Thursday, December 3, 2015

Dual boot Linux and Windows 10 with UEFI

Problem:
I have had issues in the past trying to get Windows 8+ to coexist with Linux Mint on a machine with UEFI.

Solution:
The following steps worked for me on an Asus q400a laptop.

  1. BIOS has CSM on and fastboot off
  2. Within Linux I used gparted to format a USB stick with a GPT partition table as fat32. Then I opened the ISO file for the windows installer and copied all the files onto the USB stick.
  3. I caught the bios with f2 and move up the boot device for UEFI: My_USB_stick (it was ADATA in my case)
  4. I installed Windows and then subsequently upgraded to Windows 10 which is still currently free for 7 and higher users.
  5. Shrink the drive for Windows 10 to free up some spare space. The Linux installer I used was not aware of the Windows 10 installation so it couldn't shrink it for me.
  6. Using the same GPT partition table USB stick, delete all the files from it and then extract the files from your Linux ISO onto it. 
  7. Windows 10 made it so I couldn't get to the bios, so I used the instructions here to go into troubleshooting mode
  8. Once in the BIOS, I again selected the UEFI: My_USB_stick and ran the Linux live installer.
  9. In the installer I selected the "do something else" partitioning option and created a primary ext4 root mount "/" using all but 8GB of free space (the amount of my RAM). I then created a logical swap partition containing the rest. I also set the device to "use as bootloader" to the EFI partition Windows had created.
  10. I rebooted and grub popped up letting me pick my OS as I see fit.
  11. Just to be as "secure" as possible, I disabled CSM in the bios so only UEFI is allowed. The only thing this seemed to change is that I get the windows loading circle below the ASUS logo as it launches Windows 10.

Missing windows key sticker

Problem:
I wiped my OEM installed copy of windows from my ASUS laptop (to install Linux) and deleted the recovery partition. Also, the key is missing because it rubbed of the sticker. I wanted to put Windows on in addition to Linux.

Solution:

  1. Use Linux to extract the key from your laptop firmware. It's still in there, and that is how the OEM disk gets it when you re-install. It just takes a single command run as root to get at it. With that key you can then install a generic copy of Windows which you can get from Microsoft. So either boot up linux on the computer or run it from a live disk (no install required).  Then run sudo hd /sys/firmware/acpi/tables/MSDM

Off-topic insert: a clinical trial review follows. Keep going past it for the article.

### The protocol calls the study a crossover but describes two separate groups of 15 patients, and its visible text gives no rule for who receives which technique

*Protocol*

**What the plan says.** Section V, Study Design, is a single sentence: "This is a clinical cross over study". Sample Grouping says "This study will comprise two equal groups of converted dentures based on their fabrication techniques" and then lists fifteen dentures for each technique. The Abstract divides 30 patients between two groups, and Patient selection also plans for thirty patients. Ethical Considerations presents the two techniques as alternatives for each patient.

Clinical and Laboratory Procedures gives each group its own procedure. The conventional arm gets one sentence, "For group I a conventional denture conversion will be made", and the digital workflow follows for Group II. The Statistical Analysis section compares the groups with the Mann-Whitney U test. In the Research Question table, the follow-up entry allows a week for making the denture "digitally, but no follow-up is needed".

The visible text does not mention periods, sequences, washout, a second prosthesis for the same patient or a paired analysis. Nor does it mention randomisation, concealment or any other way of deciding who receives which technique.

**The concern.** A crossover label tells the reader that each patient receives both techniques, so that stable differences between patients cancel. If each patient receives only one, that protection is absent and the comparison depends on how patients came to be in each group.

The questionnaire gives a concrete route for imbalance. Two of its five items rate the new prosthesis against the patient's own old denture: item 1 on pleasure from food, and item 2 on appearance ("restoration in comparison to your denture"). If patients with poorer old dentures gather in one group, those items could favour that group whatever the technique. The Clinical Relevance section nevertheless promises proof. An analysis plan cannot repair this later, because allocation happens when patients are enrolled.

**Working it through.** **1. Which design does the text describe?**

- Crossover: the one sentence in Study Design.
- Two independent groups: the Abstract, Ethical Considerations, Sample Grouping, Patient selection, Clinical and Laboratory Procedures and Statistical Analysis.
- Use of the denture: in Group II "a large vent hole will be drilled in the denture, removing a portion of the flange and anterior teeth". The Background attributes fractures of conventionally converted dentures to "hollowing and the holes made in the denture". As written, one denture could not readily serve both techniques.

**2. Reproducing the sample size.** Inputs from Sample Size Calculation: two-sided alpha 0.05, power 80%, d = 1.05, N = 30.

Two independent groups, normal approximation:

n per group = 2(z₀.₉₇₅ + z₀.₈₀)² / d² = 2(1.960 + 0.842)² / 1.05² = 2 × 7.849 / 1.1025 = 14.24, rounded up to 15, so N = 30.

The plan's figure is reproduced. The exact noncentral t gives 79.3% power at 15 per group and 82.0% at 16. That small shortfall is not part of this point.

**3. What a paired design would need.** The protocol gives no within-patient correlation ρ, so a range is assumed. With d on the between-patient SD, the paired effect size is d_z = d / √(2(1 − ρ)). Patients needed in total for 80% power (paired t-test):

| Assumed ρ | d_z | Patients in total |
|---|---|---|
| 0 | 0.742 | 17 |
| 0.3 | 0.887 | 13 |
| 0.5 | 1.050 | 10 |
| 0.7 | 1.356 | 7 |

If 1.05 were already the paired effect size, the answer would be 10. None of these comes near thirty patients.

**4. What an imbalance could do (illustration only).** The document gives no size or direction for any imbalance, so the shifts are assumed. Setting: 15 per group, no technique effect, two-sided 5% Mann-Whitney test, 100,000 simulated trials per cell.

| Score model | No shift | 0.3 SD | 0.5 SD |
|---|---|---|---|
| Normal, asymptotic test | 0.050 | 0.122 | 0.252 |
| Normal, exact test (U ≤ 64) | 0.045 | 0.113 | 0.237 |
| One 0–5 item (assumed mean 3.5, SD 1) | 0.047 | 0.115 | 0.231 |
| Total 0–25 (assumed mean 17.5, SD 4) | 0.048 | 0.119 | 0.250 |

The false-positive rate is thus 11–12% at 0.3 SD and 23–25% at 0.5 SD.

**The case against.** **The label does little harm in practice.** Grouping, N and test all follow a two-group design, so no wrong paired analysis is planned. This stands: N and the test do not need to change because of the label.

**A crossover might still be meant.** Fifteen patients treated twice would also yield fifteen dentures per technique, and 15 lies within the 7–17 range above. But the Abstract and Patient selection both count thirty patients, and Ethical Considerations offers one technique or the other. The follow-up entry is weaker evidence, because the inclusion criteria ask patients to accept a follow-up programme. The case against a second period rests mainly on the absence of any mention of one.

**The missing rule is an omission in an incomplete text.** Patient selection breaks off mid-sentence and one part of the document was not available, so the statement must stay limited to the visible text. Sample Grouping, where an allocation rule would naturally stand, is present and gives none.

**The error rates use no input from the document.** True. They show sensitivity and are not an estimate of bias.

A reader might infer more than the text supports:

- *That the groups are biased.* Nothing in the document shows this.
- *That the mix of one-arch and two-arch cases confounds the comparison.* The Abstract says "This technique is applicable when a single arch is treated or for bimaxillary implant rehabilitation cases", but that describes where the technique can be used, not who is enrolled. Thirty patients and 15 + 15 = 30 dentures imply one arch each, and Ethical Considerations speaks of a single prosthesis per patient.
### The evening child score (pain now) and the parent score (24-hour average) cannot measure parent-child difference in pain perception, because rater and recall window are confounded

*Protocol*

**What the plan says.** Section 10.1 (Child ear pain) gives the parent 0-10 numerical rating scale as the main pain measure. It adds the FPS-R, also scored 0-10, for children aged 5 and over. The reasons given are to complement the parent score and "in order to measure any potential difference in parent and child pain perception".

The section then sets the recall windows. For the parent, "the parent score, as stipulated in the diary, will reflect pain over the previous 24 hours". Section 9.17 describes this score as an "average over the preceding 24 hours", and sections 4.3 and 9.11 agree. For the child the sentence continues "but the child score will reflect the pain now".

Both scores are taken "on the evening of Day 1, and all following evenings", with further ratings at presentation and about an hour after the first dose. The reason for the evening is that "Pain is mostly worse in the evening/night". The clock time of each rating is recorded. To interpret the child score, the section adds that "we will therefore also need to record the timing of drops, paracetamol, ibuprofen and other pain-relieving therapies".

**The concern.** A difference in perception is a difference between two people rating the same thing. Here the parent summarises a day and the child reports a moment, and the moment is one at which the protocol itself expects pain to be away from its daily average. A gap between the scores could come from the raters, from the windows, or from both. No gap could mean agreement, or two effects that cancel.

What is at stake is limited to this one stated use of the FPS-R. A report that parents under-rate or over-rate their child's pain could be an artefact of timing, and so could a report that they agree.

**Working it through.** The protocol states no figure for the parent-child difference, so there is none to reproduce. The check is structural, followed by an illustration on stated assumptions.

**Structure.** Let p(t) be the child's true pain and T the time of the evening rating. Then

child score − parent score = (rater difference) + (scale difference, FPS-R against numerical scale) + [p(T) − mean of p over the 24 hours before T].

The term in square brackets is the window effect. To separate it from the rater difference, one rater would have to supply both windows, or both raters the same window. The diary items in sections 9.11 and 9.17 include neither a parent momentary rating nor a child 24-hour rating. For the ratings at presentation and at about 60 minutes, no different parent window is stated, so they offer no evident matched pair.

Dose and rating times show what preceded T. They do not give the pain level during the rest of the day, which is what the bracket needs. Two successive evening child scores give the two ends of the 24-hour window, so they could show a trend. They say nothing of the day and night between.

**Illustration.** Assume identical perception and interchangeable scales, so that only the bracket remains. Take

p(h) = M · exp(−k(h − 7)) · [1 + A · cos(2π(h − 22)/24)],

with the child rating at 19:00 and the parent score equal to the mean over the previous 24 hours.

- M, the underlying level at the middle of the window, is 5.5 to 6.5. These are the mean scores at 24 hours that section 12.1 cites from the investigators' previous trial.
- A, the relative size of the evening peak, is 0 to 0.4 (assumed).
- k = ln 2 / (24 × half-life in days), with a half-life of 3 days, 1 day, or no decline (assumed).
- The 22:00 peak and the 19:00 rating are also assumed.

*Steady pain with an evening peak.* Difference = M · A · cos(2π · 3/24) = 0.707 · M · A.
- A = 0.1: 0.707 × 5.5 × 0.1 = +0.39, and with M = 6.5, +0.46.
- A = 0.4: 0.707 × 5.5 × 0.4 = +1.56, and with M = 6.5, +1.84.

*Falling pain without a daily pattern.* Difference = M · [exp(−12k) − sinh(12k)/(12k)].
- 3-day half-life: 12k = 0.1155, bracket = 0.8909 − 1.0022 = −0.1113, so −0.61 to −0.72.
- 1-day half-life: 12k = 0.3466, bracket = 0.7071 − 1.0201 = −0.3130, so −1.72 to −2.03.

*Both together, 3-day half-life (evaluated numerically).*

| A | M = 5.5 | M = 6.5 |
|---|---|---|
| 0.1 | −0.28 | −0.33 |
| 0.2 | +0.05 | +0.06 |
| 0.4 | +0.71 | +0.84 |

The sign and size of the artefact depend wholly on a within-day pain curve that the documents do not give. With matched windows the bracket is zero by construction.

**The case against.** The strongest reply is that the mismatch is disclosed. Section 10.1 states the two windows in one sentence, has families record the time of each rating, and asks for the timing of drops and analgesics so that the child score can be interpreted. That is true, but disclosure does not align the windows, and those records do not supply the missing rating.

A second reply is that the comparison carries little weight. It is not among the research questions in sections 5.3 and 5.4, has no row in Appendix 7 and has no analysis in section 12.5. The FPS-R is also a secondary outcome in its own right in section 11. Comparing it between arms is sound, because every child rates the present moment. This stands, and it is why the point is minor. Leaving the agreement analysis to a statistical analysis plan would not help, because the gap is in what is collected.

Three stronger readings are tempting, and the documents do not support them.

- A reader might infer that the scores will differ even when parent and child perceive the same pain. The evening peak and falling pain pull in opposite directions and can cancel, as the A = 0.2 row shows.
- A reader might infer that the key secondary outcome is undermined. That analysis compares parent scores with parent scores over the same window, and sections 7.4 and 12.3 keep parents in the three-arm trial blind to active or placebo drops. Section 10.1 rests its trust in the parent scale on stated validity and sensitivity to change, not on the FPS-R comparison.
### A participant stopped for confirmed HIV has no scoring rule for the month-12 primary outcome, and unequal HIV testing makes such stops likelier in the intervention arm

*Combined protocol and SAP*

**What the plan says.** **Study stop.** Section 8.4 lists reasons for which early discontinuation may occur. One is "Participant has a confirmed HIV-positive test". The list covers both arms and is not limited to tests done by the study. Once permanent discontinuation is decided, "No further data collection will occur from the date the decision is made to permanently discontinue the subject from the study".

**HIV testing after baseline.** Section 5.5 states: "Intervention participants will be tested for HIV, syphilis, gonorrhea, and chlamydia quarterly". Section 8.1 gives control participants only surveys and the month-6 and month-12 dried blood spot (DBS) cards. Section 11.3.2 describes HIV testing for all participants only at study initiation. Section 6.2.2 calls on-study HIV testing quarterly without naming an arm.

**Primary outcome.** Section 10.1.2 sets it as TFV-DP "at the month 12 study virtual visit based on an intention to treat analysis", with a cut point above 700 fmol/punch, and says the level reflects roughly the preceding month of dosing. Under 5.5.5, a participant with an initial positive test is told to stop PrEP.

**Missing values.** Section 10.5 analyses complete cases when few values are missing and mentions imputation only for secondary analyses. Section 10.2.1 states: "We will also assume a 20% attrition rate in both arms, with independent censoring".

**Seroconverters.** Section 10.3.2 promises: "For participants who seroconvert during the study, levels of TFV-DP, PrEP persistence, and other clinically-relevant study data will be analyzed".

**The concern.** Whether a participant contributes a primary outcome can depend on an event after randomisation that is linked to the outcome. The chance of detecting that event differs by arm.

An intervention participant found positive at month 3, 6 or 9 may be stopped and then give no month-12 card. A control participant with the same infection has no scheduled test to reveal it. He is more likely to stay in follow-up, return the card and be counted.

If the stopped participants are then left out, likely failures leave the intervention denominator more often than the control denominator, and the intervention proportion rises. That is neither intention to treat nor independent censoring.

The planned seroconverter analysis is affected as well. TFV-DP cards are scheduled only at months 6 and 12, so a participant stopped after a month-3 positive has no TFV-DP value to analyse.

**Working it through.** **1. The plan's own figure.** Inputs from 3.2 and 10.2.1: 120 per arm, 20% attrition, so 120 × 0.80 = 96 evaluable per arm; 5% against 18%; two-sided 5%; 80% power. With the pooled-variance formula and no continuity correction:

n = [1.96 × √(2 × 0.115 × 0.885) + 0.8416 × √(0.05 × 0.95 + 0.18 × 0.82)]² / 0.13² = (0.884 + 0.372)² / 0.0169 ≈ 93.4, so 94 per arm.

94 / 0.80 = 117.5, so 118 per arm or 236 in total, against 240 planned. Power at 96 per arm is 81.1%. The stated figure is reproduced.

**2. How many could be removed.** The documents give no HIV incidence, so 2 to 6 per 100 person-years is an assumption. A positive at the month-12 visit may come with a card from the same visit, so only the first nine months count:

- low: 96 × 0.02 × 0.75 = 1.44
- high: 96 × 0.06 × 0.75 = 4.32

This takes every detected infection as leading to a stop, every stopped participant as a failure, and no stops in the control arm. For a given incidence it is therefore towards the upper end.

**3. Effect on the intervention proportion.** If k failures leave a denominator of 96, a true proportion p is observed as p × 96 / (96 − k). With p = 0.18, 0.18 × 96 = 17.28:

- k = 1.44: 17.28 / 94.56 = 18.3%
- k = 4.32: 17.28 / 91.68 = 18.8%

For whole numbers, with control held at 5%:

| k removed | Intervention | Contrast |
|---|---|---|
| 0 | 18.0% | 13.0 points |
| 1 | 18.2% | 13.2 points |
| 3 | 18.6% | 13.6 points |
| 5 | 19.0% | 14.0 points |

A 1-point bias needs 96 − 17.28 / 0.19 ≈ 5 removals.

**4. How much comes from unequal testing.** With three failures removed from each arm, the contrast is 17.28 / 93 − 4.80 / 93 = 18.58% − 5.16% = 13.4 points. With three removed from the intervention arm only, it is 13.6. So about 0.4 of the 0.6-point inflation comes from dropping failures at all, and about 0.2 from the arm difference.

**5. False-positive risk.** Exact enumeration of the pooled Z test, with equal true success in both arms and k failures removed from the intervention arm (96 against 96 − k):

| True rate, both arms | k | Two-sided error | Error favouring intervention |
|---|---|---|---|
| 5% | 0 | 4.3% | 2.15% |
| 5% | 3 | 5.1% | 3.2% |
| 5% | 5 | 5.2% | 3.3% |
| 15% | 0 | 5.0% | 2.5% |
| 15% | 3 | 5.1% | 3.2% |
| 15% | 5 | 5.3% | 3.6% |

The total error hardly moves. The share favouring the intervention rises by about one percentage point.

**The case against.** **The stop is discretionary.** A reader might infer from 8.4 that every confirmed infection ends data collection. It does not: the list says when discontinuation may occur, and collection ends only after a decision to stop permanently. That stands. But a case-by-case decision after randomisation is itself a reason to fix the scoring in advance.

2. Next go and download the installer for your version of Windows. In my case I needed windows 8. This could get into a bunch of other issues since the installer I could get from MS is really an 8.1 installer which may not take my 8 OEM key. The solution in that case may be to install with a generic key first and then swap in my OEM key. The subject is well explained in this reddit post. I lucked out though, and it picked up my OEM key no problem (this may have been because I upgraded to 8.1 at some point in the past).
  3. Now install and enjoy.
  4. And if you are still in the Win 7 or 8 upgrade window, maybe consider upgrading to Windows 10.

Wednesday, April 8, 2015

HOWTO: GIT Subtree Merge

This one is a quickie. If you need to merge the contents of one git repository as a subdirectory of another project, you can use this strategy.

Saturday, March 28, 2015

HOWTO: Set up an awesome OTA DVR [Tablo]

I am nearing the end of my contract with Dish, and I have finally convinced my wife to get on board with getting rid of traditional TV for good. There are a lot of ways to go about this with various products and streaming services. We ultimately decided to use Amazon Prime (which we already use for shipping benefits), Netflix, HBO Now (after the Apple lock-in ends), and a DVR system for over the air (OTA) TV.

The over-the-air DVR was a necessary to avoid paying for pricey series which could be obtained for no cost beyond that of the system used to acquire and record antenna signals. I mean, they are literaly in the air around us. For example, the first season of the Flash was almost $40 on Amazon when I checked. We also wanted iZombie, The Blacklist, Grimm, Last Man On Earth, Front Line, and Law & Order SVU, 60 Minutes.